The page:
Militarized policing is counterproductive, Stanford expert says
The Stanford Report interviews Professor David Sklansky on the increasingly militarized nature of American police forces in the aftermath of riots and protests in Ferguson, Missouri.
The militarization of local police forces has emerged as an issue of public debate in the wake of the crisis in Ferguson, Mo. The U.S. Senate has announced plans to examine police militarization and the White House has ordered a review of federal programs that help state and local law enforcement acquire military equipment.
The Stanford News Service recently interviewed David A. Sklansky, a Stanford professor of law and a former federal prosecutor, on the subject. He teaches and researches criminal law and policing. Sklansky has written extensively on police reform, democracy and law enforcement, and the future of policing.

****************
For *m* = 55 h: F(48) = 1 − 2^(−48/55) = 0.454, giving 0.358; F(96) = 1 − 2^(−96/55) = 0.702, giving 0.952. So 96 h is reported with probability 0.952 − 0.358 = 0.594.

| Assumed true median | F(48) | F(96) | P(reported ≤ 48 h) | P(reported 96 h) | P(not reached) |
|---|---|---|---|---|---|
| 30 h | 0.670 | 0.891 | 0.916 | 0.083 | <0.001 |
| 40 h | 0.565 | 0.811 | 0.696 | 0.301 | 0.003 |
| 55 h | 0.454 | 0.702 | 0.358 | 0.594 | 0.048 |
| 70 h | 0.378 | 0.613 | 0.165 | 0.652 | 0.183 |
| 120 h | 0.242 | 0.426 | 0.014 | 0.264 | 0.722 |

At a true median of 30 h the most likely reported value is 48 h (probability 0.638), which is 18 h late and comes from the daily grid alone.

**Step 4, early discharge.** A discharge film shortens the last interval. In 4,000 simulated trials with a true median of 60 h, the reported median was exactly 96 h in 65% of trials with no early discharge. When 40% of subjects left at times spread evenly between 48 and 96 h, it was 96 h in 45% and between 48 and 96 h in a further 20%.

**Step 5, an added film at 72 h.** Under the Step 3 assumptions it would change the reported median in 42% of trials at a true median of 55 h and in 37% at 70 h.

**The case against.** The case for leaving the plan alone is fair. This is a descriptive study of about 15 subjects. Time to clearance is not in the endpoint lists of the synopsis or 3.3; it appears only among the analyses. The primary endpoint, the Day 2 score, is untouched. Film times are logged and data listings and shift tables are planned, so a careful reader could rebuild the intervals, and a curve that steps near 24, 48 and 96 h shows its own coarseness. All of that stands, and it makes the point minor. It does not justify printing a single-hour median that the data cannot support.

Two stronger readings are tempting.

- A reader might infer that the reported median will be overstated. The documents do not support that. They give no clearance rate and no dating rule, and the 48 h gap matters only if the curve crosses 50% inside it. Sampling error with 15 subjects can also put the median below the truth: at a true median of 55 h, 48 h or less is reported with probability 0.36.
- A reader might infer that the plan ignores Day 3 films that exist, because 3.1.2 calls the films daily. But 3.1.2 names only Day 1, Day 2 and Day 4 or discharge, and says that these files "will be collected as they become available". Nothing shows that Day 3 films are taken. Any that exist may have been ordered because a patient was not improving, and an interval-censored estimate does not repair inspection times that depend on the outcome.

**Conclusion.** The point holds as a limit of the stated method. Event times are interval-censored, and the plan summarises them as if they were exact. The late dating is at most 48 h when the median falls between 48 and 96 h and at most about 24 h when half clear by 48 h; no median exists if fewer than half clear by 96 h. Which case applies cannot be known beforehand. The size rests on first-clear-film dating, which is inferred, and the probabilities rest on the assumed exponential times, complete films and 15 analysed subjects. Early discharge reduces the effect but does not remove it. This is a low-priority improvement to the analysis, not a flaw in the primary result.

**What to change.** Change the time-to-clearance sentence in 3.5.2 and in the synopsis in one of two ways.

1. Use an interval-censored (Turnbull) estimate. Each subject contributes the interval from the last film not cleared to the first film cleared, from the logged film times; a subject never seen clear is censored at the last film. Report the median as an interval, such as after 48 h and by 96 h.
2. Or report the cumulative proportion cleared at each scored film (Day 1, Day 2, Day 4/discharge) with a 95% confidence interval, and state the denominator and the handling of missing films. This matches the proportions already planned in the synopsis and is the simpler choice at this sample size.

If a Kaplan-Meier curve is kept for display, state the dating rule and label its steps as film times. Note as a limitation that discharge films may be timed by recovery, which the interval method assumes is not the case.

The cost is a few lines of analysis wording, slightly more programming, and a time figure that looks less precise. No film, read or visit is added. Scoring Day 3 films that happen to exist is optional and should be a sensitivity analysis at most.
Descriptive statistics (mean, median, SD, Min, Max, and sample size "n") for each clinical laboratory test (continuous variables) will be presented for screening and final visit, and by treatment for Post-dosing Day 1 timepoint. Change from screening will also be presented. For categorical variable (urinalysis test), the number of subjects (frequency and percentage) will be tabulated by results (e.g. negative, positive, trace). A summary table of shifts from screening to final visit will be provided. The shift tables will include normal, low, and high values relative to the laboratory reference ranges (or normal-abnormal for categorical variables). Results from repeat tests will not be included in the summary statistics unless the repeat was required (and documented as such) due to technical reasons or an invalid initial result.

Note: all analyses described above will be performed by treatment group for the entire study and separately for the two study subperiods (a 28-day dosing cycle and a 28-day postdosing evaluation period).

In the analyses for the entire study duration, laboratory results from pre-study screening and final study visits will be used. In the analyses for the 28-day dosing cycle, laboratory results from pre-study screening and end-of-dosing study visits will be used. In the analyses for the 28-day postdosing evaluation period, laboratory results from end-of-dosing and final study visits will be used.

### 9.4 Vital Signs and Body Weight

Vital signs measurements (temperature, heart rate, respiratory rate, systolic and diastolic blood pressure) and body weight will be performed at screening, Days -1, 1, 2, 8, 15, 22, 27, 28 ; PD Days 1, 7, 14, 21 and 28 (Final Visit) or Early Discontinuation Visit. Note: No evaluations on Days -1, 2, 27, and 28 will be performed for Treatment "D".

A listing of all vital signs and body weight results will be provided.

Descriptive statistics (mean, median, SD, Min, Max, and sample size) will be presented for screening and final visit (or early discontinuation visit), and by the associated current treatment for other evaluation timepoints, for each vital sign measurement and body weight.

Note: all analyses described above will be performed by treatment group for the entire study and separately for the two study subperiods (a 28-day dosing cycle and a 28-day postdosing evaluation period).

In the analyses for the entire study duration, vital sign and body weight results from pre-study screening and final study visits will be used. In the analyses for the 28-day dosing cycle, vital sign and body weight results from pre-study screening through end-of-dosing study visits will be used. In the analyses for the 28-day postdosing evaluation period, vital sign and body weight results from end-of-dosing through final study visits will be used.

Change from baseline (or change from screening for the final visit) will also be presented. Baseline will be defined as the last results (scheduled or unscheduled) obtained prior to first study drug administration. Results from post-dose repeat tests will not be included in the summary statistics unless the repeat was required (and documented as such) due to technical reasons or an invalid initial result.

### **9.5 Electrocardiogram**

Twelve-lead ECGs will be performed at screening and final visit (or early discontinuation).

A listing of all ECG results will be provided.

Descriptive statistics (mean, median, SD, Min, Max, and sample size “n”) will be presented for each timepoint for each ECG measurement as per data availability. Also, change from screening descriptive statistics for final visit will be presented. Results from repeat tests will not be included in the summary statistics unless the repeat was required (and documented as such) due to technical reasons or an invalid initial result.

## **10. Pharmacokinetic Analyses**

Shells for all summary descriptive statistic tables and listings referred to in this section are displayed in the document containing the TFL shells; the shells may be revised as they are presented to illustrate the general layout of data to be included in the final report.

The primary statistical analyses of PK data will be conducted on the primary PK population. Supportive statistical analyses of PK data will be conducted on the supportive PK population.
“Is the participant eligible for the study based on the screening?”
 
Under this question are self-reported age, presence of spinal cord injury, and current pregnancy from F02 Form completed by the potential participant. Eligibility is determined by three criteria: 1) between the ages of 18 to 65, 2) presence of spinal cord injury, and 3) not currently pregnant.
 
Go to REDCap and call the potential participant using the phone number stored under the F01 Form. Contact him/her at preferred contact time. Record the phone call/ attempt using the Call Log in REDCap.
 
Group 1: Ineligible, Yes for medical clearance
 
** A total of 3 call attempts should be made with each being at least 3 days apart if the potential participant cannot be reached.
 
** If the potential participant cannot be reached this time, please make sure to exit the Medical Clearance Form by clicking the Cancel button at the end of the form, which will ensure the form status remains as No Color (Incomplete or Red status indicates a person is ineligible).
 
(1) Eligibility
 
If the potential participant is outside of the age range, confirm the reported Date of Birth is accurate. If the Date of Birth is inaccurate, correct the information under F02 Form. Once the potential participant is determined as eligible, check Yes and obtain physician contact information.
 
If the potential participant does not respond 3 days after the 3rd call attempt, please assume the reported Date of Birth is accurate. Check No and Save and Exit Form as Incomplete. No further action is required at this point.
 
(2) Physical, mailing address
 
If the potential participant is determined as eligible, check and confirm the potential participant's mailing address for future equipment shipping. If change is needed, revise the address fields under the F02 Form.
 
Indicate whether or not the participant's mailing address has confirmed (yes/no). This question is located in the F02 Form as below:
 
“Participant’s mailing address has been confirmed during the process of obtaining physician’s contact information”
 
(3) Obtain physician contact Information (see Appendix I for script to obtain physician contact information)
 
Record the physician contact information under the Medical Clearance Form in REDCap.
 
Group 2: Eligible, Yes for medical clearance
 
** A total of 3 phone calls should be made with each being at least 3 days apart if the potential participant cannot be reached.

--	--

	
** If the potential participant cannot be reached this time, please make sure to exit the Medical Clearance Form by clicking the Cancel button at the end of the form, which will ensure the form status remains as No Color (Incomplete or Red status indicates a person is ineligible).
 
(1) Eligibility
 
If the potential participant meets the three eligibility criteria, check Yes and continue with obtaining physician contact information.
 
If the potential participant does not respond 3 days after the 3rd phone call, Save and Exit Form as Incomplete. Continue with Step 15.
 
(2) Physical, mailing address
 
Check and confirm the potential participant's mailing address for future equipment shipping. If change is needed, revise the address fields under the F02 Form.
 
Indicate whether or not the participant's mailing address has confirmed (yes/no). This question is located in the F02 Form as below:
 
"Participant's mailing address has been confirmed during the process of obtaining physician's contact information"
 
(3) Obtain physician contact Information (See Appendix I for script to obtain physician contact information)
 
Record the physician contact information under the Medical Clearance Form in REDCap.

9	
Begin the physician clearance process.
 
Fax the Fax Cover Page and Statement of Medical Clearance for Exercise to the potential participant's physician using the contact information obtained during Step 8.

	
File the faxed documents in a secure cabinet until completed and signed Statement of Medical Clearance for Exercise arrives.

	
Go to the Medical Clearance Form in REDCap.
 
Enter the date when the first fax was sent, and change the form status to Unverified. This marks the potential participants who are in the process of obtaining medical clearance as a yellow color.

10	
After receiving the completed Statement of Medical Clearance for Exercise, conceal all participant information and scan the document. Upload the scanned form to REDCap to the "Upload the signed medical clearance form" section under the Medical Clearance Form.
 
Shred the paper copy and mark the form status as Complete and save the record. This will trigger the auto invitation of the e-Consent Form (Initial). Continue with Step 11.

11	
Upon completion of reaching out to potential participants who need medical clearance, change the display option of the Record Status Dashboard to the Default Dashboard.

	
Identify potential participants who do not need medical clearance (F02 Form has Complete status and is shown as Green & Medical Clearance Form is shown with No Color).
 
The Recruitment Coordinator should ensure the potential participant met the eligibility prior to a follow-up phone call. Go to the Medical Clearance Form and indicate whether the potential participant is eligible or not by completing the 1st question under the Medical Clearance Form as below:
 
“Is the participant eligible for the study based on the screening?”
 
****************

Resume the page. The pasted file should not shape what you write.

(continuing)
Why the trend toward militarized police?
Part of it is mission creep. Larger departments created SWAT teams in the 1970s to respond to rare but highly volatile situations: riots, hostage takings, barricaded suspects, that kind of thing. Over time, though, SWAT teams began to be used heavily in drug searches, and they became something that even smaller departments thought they needed. The war on drugs definitely had a lot to do with the expansion and repurposing of SWAT teams and with the gradual spread of the idea that the police need to look and act like warriors.
Then the federal government got involved, donating surplus military equipment to police departments and, especially after 9/11, giving them money to buy advanced weaponry and other battlefield equipment.